Joseph Monroe started building the sarcophagus on the day his father fell under a bus.
“Fall under a bus?” he said, “No sir. A nice peaceful death, that’s what I want.”
It took him six weeks, and when he’d finished he lay inside and announced that he’d remain there until his dying day. He fixed a TV to the ceiling, hooked himself up to a catheter and had his wife bring him food and water. At first she tried to sleep there with him, but it was too narrow. For weeks she begged him to come out. For months.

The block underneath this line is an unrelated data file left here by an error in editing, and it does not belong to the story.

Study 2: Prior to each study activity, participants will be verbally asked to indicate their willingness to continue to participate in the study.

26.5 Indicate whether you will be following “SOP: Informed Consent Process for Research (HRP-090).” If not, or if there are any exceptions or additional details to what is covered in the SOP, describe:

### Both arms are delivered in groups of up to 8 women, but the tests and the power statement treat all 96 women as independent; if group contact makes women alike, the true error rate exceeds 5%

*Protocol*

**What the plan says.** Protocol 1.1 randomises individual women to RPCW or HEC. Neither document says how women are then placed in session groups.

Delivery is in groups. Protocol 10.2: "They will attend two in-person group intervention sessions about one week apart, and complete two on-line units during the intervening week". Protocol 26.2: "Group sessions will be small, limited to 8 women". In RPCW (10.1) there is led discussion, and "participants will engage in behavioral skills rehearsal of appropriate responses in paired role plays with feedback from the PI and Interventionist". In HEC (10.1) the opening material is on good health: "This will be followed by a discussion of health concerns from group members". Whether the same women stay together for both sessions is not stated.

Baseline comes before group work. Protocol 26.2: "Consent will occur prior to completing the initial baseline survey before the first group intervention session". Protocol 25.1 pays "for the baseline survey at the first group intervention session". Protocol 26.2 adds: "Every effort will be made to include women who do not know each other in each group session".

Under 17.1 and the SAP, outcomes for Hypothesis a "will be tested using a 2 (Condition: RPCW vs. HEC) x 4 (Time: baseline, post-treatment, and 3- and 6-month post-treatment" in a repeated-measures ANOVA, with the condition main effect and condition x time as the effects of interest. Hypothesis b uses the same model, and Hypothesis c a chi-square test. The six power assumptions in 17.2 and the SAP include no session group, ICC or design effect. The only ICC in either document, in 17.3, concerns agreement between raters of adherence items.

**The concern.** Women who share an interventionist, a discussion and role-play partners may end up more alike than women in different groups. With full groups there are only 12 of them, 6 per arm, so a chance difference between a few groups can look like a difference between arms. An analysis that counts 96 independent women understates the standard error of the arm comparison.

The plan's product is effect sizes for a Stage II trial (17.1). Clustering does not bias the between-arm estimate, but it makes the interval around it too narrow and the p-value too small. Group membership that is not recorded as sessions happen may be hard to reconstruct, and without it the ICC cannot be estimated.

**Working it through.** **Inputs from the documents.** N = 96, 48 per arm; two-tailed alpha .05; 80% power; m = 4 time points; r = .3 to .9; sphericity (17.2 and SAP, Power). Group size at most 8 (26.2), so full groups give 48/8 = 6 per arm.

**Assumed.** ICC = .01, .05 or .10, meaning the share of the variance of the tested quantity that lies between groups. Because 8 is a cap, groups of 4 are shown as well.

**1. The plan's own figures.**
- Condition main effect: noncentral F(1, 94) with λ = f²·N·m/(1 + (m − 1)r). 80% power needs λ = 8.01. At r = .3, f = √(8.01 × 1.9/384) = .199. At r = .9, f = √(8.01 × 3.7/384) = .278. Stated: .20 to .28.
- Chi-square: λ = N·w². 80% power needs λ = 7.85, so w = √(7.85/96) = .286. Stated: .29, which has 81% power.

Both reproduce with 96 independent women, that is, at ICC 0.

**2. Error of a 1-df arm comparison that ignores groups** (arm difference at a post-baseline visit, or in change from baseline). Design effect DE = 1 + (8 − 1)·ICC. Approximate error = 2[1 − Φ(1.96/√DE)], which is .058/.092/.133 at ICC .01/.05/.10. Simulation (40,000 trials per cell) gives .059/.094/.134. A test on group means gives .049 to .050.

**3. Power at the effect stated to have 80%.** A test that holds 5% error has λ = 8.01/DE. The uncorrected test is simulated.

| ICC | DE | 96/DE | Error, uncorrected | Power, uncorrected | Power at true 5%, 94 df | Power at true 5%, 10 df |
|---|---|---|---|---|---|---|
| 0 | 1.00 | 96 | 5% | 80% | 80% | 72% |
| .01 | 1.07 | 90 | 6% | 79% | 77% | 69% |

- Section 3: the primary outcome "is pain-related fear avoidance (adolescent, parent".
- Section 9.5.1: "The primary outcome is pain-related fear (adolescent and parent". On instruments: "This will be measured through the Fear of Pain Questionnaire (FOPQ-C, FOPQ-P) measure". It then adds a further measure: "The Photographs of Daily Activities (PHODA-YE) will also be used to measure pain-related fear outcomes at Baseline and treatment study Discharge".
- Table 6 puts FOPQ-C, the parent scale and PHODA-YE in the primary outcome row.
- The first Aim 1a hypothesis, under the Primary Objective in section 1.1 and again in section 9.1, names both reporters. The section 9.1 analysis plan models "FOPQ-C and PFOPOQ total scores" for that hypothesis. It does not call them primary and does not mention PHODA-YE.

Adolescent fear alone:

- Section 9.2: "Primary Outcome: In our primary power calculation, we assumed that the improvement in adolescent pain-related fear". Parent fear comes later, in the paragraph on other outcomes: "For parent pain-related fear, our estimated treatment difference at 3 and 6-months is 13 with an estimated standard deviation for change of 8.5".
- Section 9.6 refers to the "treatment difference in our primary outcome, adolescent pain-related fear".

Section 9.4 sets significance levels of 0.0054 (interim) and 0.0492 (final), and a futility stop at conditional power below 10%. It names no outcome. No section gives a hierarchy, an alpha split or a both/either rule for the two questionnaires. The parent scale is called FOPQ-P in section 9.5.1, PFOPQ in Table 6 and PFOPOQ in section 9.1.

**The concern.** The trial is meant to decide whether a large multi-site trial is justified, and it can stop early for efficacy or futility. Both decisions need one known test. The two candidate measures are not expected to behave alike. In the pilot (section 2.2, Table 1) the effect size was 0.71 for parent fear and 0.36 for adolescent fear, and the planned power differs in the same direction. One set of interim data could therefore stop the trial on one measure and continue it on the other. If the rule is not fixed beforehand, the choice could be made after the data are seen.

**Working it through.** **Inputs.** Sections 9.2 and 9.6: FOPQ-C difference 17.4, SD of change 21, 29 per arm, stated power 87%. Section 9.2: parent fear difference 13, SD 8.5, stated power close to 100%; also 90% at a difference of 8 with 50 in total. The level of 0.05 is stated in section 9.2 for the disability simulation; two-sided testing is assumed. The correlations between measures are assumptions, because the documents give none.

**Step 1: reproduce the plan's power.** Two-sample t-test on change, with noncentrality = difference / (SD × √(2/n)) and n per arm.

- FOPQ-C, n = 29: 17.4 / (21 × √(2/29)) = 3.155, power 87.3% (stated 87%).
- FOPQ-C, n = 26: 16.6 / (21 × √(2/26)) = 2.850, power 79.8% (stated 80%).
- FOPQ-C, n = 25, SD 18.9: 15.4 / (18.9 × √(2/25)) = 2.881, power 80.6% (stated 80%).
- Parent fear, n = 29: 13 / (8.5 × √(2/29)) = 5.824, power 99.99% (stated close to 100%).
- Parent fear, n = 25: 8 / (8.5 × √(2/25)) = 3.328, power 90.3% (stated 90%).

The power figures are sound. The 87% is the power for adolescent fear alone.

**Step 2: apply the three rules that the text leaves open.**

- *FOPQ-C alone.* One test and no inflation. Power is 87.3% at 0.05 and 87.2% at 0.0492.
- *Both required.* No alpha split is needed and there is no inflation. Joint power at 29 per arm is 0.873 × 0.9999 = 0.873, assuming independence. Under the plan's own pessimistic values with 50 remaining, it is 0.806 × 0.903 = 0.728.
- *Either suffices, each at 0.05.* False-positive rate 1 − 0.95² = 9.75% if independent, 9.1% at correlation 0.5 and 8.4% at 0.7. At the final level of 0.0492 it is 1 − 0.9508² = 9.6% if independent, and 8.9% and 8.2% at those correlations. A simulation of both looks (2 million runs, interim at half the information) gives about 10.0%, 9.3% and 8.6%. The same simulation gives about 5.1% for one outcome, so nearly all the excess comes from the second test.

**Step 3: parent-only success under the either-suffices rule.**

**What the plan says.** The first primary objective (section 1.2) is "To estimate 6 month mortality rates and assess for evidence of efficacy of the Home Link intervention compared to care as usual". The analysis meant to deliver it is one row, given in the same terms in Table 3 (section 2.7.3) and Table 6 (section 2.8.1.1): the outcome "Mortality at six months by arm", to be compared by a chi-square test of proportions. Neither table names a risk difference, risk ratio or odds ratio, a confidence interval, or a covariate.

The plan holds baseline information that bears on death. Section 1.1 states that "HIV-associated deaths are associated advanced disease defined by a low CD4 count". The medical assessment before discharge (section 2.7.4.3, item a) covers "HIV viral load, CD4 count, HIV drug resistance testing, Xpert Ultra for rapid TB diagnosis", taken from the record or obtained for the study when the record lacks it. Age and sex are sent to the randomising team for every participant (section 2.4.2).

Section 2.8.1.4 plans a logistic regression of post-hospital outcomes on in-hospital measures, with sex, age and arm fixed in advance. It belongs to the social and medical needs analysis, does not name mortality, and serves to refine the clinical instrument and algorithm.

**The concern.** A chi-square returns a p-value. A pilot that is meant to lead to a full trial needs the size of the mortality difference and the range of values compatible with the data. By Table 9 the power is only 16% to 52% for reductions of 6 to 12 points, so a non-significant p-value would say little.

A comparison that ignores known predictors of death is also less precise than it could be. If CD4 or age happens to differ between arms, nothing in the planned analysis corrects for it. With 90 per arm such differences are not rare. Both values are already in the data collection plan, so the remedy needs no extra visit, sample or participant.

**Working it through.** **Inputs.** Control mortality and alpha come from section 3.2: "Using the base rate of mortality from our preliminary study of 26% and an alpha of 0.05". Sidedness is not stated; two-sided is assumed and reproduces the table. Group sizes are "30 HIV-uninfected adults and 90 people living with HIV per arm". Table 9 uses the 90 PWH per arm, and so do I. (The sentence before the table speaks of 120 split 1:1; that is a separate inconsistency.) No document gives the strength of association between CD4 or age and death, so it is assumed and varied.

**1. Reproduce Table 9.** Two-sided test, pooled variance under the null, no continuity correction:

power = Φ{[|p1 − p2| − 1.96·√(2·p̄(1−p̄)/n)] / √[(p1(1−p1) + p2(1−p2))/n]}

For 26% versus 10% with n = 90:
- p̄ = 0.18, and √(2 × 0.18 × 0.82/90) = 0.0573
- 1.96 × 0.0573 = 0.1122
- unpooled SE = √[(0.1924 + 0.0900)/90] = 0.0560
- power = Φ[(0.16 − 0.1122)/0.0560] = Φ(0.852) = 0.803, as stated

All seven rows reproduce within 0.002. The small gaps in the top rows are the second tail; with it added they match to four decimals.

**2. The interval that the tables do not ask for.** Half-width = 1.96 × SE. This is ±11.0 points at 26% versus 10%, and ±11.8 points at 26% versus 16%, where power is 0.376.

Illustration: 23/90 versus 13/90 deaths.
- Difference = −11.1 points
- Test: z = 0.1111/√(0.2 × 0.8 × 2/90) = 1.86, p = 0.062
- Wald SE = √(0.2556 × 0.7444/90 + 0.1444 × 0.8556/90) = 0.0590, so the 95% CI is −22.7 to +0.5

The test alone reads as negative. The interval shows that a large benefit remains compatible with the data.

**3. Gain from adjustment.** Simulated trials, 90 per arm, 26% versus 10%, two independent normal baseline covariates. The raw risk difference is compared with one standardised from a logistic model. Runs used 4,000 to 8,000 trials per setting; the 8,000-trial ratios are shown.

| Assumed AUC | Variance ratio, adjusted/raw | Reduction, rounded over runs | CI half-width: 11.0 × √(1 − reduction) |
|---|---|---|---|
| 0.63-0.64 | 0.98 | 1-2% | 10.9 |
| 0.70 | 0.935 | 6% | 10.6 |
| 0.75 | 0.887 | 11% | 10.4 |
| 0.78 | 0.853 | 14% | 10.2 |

“I ain’t movin’,” he’d say, “A nice peaceful death, that’s what I want.”
She was upset, but part of her understood. Which was why, when she finally shoved the lid across and trapped him inside, she was so surprised that he fought so hard to try to get out.